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Asian markets slip on lack of Fed stimulus hint

June 8, 2012

HONG KONG: Asian markets fell today as European debt woes and disappointment at US Fed chief Ben Bernanke’s failure to commit to any new stimulus measures overshadowed a surprise Chinese interest rate cut.

Japanese shares were dented despite figures showing the economy grew faster than first thought, while the strong yen and weak demand in Europe hit the country’s exports.

Tokyo tumbled 2.09%, or 180.46 points, to 8,459.26 while Seoul shed 0.67%, or 12.31 points, to 1,835.64 and Sydney fell 1.09%, or 44.9 points, to 4,063.7.

In the afternoon Hong Kong slipped 0.60% and Shanghai lost 0.12%.

In closely watched comments yesterday, Bernanke told Congress he was upbeat about “moderate” growth in the world’s top economy and was “prepared to take action” to provide support, but gave no hint of stimulus measures.

Traders had been hoping for an indication that the central bank was willing to step in to protect the country from headwinds in Europe as well as weakness in China.

“Chairman Bernanke’s testimony to the Senate was balanced, disappointing those who were looking for a clear signal” that a US economic recovery was on its way, Barclays Capital said in a note to clients.

Adding to the gloom was news that Fitch had slashed Spain’s credit rating by three notches yesterday, from A to BBB – just above junk – and warned it would likely stay in recession this year and next.

The cut moved Madrid a step closer to needing an international bailout, following the path of Greece, Ireland and Portugal, as it grapples with a fiscal crisis as well as a struggling banking sector.

Spain’s banks now needed “around 60 billion euros (US$75 billion) and as high as 100 billion euros (US$125 billion) in a more severe stress scenario”, Fitch said.

The euro fetched US$1.2520 and 99.22 yen in afternoon Asian trade, compared with US$1.2561 and 100.01 yen late yesterday in New York.

The common currency had risen in US trade on hopes for European Central Bank action to help quell the eurozone’s financial turmoil.

The dollar was at 79.26 yen against 79.58 yen.

Global concerns deflected attention from Beijing’s decision to cut interest rates for the first time in three-and-a-half years as it looks to kickstart its own economy, which has been hit by a series of downcast data in recent months.

The People’s Bank of China late yesterday said it would cut rates by 25 basis points – the first cut since late 2008 during the financial crisis – while also easing restrictions on deposit and lending rules.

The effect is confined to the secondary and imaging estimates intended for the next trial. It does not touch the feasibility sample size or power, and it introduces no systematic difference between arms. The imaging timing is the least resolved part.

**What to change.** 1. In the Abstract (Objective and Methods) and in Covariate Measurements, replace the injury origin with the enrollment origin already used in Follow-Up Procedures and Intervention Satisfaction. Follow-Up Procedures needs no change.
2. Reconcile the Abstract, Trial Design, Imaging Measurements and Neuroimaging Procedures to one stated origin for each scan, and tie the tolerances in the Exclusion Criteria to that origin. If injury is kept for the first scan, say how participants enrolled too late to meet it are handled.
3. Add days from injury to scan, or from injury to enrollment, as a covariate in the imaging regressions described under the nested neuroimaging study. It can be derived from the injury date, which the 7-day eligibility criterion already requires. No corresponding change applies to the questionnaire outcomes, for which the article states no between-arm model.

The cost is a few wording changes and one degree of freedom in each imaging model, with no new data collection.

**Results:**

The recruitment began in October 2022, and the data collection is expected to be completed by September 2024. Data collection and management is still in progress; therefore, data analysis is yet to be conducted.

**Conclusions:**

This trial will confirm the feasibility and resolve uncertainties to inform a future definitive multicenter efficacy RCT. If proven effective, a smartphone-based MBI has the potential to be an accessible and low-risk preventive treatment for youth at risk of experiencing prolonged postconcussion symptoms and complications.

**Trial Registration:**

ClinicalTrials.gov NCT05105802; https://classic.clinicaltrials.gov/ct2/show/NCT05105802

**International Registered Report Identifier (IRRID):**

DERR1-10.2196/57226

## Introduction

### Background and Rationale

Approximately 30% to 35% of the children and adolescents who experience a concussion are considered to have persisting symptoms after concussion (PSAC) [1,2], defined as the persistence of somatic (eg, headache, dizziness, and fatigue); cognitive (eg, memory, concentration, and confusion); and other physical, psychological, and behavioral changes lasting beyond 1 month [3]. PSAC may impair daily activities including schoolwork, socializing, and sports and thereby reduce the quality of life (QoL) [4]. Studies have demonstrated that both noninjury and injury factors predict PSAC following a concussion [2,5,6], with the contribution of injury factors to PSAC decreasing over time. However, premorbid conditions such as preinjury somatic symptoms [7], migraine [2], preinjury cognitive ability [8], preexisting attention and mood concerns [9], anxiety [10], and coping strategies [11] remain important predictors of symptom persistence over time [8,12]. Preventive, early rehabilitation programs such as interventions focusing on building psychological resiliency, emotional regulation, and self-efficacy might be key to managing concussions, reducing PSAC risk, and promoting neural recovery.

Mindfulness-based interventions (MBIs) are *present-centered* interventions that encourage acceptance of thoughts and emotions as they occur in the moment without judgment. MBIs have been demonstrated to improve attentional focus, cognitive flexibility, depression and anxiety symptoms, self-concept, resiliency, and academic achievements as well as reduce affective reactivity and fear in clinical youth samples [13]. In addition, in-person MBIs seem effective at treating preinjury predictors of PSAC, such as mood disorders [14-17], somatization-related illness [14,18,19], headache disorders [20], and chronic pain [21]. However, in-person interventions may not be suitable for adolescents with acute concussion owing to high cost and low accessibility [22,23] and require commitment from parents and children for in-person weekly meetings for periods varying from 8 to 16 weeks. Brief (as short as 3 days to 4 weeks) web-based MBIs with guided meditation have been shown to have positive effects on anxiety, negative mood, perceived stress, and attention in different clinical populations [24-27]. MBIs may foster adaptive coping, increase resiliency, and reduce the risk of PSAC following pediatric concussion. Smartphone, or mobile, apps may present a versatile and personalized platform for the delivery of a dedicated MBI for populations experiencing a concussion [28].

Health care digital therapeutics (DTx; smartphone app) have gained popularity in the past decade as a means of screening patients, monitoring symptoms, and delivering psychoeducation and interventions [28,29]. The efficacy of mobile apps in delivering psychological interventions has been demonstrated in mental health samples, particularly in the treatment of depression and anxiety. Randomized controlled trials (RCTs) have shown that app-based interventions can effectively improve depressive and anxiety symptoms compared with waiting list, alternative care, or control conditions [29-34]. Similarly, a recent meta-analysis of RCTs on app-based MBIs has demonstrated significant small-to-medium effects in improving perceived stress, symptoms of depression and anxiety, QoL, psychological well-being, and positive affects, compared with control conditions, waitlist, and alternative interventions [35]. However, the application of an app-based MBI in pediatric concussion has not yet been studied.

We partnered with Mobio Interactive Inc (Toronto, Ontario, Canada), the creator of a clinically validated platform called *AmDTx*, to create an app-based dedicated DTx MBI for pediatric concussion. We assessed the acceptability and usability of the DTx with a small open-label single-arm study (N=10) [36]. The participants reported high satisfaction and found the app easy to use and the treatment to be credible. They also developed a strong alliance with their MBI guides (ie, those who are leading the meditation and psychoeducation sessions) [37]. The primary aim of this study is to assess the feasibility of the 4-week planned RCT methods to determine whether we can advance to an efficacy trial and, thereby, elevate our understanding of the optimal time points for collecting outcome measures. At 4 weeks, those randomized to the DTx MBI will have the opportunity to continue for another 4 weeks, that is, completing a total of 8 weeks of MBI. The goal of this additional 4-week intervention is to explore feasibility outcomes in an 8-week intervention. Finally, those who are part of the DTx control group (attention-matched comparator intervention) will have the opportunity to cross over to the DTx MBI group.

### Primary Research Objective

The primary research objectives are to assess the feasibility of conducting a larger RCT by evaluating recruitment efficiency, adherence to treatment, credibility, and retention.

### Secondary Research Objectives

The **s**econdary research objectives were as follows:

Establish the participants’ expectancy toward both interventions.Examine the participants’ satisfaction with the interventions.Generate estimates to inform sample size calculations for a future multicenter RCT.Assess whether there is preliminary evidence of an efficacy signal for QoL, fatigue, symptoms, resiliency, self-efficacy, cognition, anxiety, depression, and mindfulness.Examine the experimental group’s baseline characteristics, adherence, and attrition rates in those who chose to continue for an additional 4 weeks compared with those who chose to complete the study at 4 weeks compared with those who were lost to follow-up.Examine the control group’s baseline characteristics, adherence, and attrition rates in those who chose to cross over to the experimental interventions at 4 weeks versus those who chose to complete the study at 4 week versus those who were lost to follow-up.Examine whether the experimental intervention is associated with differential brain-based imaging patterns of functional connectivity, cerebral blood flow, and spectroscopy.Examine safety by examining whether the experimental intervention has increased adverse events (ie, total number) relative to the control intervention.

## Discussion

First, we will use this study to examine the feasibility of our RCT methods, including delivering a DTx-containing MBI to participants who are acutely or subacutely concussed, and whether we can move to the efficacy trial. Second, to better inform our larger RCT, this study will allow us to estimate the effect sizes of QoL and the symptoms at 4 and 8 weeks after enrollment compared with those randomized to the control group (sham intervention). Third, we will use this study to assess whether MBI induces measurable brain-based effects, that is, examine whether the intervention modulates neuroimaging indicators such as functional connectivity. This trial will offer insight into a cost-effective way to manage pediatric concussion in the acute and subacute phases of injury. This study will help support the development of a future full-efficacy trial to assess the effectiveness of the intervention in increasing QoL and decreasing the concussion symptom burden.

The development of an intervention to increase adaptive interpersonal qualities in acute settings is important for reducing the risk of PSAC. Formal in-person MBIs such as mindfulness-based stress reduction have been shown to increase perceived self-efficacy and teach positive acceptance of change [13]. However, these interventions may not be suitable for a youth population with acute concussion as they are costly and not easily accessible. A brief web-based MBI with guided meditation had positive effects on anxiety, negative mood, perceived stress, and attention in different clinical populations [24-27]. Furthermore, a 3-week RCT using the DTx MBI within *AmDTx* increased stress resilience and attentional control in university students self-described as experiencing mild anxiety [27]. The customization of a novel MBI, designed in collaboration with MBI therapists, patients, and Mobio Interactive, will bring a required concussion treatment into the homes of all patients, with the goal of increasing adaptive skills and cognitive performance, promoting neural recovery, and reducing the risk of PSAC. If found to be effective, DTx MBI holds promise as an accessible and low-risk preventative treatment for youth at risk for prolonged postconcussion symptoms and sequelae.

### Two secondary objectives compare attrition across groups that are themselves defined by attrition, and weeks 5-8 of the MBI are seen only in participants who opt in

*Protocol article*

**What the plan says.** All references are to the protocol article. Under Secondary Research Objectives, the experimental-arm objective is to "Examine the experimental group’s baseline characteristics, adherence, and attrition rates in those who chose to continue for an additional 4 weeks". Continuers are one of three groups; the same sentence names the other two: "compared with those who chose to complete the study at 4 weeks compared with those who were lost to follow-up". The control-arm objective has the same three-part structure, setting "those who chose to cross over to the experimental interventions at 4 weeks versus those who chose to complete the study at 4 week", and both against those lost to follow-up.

“It will probably take more than one interest rate cut to put the economy on an upward trajectory,” Howhow Zhang, head of research at Shanghai consulting firm Z-Ben Advisors, told Dow Jones Newswires.

In Japan the government said the economy grew 1.2% in January-March from the previous three months, revising upward a preliminary figure of 1.0% growth.

On an annualised basis, the economy grew a revised 4.7% in the quarter, higher than a preliminary 4.1% rise, according to the Cabinet Office.

However, exports took a hit after the yen reached record highs against the dollar late last year while surging energy prices sent import costs higher, denting the country’s trade surplus. The ongoing crisis in Europe also saw demand in Japan’s biggest export market tumble.

On Wall Street the Dow rose 0.37%, extending Wednesday’s 2.4% rally, the S&P 500 was flat and the tech-rich Nasdaq fell 0.48%.

Oil prices eased. New York’s main contract, light sweet crude for delivery in July, was down US$1.43 to US$83.39 a barrel and Brent North Sea crude for July delivery shed US$1.24 to US$98.69 in the afternoon.

Gold was at US$1,568.60 an ounce at 0635 GMT, compared with US$1,625.33 late yesterday.

In other markets:

  • Taipei fell 1.14%, or 80.66 points, to 6,999.65. HTC shed 6.88% to Tw$352.0 while TSMC was 1.25% lower at Tw$77.9.
  • Wellington closed 0.70%, or 24.48 points, lower at 3,449.47. Fletcher Building shed 1.3% to NZ$6.21 and Telecom fell 2.6% to NZ$2.44 and Chorus dropped 1.88% to NZ$3.14.

- AFP


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